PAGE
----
Because that's the problem with fear-- it controls you, if you let it. And it's easy to console yourself if you give into it, but once you learn to contain your fear, to just push it into a small, tiny space in the corner of your mind, and you can learn to respond to these situations without relying on it, you'll immediately feel 100x better about yourself. I'm serious. I've been where you are, and being able to push through that fear is the best feeling in the world.

You can't live without fear, you will always react that way. But you don't have to let it control you. Pretty soon, it just becomes reflexive; once you feel the fear, you know you have to do the exact opposite of what it impels you to do. Example: you see a cute girl at the club and want to talk to her, but the fear wells up and you feel paralyzed. Your instinct is, at that point, to just give into fear and sit there quietly sipping your cocktail. This is what the fear wants you to do. Instead, take a deep breath, swallow, put a smile on your face, and make your feet move. Once you manage to say the first few words, you're stuck with that course of action and the fear is irrelevant.

You'll get there.
posted by baphomet at 6:14 AM on November 19, 2008 [5 favorites]

From The Positivity Blog, 5 life-changing keys to overcoming your fear.

1. Taking small steps

The fear of being rejected and that others might think less of you if you get turned down can make many of us feel uncomfortable in social situations. A solution is to take small steps instead. Steps like first just saying hi to people. Or starting to talk more to people online via forums and Instant Messaging.

2. Getting some concrete, positive motivation

Lack of motivation can get you stuck while contemplating how much your life sucks. If you don´t become clear on you motivation it can become hard to get going. Writing down all the wonderful things you will gain in your life by overcoming this fear can be powerful. Focus on those positive things to get motivated and inspired.

3. Seeing failure and rejection in a new light

You have to work on your skills to sharpen them. See failure or rejection not as something incredibly negative that might end your life if it strikes. Redefine it in your mind to lessen the negative emotional impact and the fear. See failure simply as feedback on what you need to improve on.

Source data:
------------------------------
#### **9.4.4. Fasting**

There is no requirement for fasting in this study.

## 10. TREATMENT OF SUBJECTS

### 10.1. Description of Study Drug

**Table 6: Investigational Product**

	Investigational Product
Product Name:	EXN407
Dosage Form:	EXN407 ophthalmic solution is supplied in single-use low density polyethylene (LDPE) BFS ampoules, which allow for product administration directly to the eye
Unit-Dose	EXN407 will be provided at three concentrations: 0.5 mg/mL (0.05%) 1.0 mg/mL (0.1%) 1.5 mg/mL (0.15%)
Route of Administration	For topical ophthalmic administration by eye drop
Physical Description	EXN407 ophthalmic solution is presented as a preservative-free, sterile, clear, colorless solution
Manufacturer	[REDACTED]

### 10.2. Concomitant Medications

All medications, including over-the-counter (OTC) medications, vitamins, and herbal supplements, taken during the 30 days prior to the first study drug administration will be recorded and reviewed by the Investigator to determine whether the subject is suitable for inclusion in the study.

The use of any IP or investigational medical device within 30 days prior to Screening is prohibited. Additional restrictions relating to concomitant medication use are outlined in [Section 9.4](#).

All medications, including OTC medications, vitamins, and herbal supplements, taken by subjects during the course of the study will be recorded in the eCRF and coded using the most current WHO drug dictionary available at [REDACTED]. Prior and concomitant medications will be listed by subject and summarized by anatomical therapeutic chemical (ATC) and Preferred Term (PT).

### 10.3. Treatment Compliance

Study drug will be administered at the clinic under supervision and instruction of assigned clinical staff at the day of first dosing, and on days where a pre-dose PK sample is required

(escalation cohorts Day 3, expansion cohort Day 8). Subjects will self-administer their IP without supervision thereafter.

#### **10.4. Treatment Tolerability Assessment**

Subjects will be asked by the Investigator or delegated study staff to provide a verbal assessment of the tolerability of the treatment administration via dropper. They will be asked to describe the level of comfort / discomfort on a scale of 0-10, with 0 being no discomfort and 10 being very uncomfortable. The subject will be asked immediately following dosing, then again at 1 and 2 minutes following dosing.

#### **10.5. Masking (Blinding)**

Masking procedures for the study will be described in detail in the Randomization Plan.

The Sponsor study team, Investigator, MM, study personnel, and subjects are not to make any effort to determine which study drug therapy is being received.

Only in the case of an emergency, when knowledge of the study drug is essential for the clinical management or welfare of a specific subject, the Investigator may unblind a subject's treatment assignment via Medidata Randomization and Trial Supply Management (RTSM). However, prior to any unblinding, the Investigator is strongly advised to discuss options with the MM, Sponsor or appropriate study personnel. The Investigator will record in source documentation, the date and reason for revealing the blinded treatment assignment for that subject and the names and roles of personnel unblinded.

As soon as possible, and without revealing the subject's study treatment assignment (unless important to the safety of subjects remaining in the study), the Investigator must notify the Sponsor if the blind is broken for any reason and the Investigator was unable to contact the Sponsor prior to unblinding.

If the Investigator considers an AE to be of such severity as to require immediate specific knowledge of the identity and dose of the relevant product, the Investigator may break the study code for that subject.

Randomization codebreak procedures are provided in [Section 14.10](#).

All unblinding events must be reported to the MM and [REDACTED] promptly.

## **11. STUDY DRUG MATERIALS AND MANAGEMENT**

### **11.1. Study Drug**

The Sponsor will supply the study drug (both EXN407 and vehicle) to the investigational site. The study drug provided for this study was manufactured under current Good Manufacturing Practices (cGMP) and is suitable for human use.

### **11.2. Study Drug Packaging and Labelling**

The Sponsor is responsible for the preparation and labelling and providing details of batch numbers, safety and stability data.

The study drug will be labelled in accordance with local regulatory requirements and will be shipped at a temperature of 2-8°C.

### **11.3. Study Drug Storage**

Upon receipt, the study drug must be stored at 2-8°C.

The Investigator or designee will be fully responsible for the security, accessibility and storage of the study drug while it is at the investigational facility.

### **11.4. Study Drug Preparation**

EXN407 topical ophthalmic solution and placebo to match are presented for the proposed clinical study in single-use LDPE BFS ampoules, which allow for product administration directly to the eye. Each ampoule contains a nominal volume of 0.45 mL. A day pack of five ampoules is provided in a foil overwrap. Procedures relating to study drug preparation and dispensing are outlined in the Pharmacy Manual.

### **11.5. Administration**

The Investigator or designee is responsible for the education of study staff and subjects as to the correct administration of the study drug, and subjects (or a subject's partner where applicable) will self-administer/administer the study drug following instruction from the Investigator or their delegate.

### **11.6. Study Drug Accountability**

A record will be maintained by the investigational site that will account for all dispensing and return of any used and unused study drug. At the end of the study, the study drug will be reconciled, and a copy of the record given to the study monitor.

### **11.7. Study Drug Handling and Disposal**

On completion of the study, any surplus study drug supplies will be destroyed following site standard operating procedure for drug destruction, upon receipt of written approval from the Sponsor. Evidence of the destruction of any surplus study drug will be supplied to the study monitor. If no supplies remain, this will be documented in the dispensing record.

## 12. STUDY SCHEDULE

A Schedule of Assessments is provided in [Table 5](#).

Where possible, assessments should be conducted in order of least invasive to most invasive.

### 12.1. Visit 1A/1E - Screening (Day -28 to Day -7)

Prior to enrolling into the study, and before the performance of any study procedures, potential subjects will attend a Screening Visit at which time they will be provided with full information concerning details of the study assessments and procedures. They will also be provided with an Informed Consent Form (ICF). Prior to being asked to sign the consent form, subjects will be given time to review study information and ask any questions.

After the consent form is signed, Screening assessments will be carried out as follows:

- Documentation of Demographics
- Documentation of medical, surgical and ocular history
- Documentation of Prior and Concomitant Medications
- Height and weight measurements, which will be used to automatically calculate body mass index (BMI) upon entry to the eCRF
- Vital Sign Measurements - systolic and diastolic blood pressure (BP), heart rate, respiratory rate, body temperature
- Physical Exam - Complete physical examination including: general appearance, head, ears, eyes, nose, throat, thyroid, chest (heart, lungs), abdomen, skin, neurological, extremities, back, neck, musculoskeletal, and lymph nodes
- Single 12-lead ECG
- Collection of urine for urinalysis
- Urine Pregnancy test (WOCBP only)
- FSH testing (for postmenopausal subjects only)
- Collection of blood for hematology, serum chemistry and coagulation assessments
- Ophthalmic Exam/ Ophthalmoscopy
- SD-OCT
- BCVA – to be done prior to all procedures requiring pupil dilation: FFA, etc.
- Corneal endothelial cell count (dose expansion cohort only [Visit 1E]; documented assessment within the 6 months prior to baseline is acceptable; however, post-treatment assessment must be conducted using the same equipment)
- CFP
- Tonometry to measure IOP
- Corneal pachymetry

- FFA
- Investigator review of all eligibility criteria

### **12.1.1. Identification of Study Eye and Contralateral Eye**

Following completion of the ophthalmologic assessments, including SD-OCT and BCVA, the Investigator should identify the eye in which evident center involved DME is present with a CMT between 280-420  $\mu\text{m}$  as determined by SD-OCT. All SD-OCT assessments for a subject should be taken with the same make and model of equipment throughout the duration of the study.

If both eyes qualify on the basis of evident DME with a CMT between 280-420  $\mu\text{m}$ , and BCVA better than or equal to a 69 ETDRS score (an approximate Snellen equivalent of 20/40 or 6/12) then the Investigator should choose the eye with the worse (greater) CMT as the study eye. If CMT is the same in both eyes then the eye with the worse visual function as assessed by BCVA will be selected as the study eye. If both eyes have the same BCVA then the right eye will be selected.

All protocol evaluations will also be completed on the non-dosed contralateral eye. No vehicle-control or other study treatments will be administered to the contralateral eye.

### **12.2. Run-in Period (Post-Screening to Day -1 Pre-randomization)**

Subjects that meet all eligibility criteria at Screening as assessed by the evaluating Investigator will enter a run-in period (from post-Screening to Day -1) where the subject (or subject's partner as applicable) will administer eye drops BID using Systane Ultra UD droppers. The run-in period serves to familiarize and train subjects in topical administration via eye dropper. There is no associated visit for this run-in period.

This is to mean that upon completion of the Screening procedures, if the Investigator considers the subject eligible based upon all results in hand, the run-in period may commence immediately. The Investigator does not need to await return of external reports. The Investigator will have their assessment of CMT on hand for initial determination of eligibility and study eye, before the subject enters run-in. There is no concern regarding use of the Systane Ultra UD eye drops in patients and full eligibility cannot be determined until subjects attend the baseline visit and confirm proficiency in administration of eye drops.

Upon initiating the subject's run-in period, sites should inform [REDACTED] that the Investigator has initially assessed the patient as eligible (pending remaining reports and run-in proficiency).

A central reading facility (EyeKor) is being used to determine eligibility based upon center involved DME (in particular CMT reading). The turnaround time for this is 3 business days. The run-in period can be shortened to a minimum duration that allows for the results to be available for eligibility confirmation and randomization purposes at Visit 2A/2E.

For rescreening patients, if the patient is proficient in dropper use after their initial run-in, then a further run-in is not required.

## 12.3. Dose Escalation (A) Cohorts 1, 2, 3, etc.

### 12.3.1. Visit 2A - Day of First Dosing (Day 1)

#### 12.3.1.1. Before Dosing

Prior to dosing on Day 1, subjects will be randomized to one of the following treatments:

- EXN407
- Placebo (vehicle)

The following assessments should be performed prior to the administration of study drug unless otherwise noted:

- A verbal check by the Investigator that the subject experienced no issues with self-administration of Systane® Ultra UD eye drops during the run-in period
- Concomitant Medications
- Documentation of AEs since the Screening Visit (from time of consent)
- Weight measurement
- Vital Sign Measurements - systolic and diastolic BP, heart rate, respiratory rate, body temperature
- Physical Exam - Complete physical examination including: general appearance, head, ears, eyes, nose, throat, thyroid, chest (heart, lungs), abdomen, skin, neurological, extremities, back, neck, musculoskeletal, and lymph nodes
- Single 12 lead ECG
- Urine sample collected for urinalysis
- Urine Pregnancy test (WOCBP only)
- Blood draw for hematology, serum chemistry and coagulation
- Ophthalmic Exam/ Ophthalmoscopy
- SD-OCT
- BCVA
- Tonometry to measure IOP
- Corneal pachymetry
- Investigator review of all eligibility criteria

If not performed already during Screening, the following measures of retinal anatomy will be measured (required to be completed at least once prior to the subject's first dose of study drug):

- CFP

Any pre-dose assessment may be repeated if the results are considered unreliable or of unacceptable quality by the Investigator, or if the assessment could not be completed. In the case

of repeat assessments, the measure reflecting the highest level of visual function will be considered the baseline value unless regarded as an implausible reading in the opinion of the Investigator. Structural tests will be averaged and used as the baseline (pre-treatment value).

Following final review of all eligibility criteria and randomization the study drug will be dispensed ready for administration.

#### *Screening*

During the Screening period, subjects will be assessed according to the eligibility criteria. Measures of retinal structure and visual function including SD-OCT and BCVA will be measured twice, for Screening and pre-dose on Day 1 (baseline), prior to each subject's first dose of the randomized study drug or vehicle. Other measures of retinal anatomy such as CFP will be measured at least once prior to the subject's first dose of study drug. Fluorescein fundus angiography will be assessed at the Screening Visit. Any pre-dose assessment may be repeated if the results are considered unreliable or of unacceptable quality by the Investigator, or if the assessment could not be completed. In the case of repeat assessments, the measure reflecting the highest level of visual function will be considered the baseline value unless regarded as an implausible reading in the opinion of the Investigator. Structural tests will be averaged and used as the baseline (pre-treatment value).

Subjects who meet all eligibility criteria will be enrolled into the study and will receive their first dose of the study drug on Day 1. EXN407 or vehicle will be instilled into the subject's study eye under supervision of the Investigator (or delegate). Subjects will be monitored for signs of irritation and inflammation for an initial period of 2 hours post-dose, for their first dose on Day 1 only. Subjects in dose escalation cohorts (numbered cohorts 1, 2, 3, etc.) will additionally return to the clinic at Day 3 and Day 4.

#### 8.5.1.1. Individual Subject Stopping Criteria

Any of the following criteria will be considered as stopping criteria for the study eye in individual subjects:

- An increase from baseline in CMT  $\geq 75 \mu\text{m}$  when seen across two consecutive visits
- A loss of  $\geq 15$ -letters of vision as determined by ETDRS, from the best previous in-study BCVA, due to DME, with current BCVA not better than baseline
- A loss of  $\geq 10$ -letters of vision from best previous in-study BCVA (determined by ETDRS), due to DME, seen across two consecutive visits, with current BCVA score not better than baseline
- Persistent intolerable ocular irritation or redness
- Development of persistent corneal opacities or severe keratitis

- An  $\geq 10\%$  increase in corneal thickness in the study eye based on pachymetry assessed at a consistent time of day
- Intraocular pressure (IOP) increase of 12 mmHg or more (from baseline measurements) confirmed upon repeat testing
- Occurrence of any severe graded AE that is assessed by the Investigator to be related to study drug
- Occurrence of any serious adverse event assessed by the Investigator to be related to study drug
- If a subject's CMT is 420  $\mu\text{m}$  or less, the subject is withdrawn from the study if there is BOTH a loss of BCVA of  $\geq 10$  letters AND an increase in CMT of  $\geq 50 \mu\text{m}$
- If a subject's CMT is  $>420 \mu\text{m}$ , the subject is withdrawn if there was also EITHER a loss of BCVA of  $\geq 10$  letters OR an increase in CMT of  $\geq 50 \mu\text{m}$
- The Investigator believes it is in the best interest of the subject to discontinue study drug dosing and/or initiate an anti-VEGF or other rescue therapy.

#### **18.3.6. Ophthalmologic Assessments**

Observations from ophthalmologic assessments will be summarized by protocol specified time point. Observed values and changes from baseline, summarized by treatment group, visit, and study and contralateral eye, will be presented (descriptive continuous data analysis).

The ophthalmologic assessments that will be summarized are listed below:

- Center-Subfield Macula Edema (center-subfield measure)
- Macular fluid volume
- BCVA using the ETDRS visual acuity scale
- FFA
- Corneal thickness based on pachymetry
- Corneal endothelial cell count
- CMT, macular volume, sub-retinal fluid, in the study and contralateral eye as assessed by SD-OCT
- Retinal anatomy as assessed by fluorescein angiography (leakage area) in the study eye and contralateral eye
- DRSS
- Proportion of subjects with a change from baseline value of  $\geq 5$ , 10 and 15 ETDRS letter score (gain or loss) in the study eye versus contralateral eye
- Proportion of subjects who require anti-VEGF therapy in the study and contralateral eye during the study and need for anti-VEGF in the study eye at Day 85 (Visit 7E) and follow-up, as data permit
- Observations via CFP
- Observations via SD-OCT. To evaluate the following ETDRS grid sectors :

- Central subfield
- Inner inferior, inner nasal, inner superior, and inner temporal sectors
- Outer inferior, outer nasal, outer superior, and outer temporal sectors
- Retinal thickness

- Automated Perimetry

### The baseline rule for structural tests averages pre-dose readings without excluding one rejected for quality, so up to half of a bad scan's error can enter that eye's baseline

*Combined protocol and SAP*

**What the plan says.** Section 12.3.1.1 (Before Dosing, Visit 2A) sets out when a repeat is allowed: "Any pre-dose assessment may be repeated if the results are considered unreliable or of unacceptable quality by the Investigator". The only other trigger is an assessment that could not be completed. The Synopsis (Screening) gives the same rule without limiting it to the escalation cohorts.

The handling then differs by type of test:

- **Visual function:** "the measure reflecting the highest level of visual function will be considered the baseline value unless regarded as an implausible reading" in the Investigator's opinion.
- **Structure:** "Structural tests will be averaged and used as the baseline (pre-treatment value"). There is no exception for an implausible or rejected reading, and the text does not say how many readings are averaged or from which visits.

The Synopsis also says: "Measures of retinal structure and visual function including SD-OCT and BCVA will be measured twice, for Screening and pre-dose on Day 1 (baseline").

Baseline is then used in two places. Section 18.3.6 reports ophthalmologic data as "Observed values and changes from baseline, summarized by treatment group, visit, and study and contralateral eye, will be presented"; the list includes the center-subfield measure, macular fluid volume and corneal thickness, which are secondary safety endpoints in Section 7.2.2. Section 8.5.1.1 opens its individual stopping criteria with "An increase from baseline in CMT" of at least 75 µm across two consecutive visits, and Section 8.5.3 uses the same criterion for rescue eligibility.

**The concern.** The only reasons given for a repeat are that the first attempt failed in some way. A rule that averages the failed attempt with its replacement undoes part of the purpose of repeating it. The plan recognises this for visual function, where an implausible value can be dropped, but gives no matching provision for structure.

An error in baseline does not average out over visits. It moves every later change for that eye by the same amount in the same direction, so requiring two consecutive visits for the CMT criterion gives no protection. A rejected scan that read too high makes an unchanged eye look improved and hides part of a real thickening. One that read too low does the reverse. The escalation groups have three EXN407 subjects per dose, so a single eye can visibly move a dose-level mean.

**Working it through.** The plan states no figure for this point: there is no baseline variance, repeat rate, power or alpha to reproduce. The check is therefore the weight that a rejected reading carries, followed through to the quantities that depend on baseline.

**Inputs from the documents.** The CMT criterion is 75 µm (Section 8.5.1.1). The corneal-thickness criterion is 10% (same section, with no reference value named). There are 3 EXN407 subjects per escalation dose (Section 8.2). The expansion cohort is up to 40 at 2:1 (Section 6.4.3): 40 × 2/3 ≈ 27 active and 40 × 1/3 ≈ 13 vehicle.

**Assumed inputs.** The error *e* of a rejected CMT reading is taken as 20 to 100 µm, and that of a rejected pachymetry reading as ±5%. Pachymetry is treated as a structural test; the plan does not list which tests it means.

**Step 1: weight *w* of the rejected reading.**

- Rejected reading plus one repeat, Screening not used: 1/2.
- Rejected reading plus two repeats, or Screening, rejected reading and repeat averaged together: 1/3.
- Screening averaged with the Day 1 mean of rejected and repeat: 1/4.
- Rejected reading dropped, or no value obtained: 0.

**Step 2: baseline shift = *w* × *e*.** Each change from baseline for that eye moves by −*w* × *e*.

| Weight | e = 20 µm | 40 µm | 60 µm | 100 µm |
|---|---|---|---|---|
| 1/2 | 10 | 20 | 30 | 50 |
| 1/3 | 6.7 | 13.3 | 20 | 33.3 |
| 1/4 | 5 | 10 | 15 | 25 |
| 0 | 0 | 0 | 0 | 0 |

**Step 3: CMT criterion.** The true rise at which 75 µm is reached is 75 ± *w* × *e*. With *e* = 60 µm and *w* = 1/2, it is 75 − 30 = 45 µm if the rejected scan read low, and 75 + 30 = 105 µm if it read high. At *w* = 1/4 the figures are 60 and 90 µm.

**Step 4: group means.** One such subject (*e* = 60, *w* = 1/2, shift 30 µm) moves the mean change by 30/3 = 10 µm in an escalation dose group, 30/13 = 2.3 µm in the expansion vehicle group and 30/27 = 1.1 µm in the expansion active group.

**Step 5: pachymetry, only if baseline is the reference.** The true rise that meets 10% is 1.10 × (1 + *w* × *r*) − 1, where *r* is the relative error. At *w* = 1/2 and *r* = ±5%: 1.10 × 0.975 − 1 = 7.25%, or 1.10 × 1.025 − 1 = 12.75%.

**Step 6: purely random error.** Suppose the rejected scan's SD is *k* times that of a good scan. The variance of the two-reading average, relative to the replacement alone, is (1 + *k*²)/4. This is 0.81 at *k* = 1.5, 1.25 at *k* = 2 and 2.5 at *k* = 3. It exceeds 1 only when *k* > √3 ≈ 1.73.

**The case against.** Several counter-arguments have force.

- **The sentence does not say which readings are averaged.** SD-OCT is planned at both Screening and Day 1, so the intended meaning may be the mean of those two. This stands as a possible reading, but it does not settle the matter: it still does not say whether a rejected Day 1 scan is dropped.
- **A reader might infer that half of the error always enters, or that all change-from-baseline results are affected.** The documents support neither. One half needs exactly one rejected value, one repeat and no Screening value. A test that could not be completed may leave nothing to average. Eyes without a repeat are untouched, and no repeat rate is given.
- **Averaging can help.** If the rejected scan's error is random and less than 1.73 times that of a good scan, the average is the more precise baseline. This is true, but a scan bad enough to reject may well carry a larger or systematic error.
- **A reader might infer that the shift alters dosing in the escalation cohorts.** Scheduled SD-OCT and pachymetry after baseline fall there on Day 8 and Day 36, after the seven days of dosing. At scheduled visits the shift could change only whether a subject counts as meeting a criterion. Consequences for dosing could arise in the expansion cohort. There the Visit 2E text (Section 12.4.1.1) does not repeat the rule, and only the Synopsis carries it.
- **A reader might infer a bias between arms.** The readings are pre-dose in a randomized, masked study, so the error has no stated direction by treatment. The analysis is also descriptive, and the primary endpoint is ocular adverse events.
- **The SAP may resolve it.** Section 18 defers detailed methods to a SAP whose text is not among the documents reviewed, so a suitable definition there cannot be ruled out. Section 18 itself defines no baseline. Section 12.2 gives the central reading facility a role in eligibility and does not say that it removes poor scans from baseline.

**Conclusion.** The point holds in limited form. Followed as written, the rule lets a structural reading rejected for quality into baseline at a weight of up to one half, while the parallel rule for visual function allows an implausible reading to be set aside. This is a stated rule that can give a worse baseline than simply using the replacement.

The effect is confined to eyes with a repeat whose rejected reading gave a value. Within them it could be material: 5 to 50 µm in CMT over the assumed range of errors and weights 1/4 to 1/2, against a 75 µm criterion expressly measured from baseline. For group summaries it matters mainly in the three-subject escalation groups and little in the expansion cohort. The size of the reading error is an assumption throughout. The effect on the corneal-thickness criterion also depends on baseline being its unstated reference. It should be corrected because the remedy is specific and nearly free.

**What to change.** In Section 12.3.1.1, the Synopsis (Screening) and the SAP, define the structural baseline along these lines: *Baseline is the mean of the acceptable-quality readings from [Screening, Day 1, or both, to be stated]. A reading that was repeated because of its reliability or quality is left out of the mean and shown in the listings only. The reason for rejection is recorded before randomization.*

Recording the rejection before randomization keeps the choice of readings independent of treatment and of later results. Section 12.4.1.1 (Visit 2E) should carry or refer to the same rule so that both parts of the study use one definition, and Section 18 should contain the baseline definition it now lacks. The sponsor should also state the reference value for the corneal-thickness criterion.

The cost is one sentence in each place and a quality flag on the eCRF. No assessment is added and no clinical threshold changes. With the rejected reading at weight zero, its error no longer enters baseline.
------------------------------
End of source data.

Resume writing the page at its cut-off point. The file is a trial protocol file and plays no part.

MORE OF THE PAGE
4. Being in the now

This means not getting your mind stuck in a kind of psychological and emotional headspace that is placed in the past or future. It means not dwelling on what has gone wrong before and what could go wrong tonight or tomorrow. Just be, and don´t think about the future. Focus on the now and what needs to be done now. The future will be the now soon enough.

5. Redefining you, me and reality

To change yourself and overcome fear you have to be prepared and willing to redefine yourself. The key is willingness. Consistent change in behavior will still probably be slow and gradual (with some epiphanies). It doesn't happen overnight. If you are prepared and ready to change, you can rewrite what you perceive as the truth about yourself and your personality, thoughts, actions and emotions.

Take the Positivity Challenge.
posted by netbros at 6:42 AM on November 19, 2008 [2 favorites]

Okay, let's leave the psychiatrist solutions out of this one, I personally prefer something I can do myself. If I'm overweight, I don't immediately go to a doctor, first I try running.

I presume that you understand that you probably said that because therapy would be something new and not under your immediate control.
posted by mandal at 6:49 AM on November 19, 2008 [2 favorites]

OP has stated repeatedly in past questions that therapy is completely out of the question.
posted by spec80 at 8:10 AM on November 19, 2008

Keep taking yourself out of your comfort zone. Seek out things you are afraid to do and do them. Peer pressure helps. Anything to get you over the hump. Forget about therapy. Learn to discern the difference between real and perceived danger. Seems like you are quite young, you need time to learn how to be awesome.
posted by clark at 8:12 AM on November 19, 2008

Can you accept a reasonable amount of discomfort/fear as the cost of new things?

A bit of discomfort is to be expected. You're taking a risk on something that just might suck and forgoing a known quantity. If I go to clubs tonight, then I can't sit home on my couch in my underpants. Clubs could be nearly any level of good or bad; couch/underpants is known to be safe and comfortable.

If you can accept that doing something new will cause you some short-term fear, then you have some motivation to get started. You know that the fear is transitory.
posted by 26.2 at 8:16 AM on November 19, 2008

Seconding baphomet. Fear is a primal and essential instinct in us. If we didn't have it, our ancestors would be eaten by sabre-toothed tigers. It's evolutionary.

You wouldn't want to be completely fearless. There are legitimate things to be afraid of because it impacts your survival.

That being said, our fears shouldn't dominate our lives. You need to evaluate the risk, and fight fears that are worth overcoming. It sounds like you've been doing a good job of it so far.
posted by Flying Squirrel at 12:33 PM on November 19, 2008

I'm quite surprised at your question. I've lived my life under the impression that what you describe is completely normal. At least, it's been normal for me.

Attempting new things is hard. It places one in dangerous and difficult positions, opens up the very real and immediate possibility of being thwarted, of failing, of hurting oneself, of falling short of the mark.

The very fact that you are even trying makes you better than most people around you. The fact that you are suceeding makes you nigh on epic.

Don't change a thing, mate, and if you need inspiration, use this.
posted by Cobalt at 8:09 PM on November 19, 2008 [1 favorite]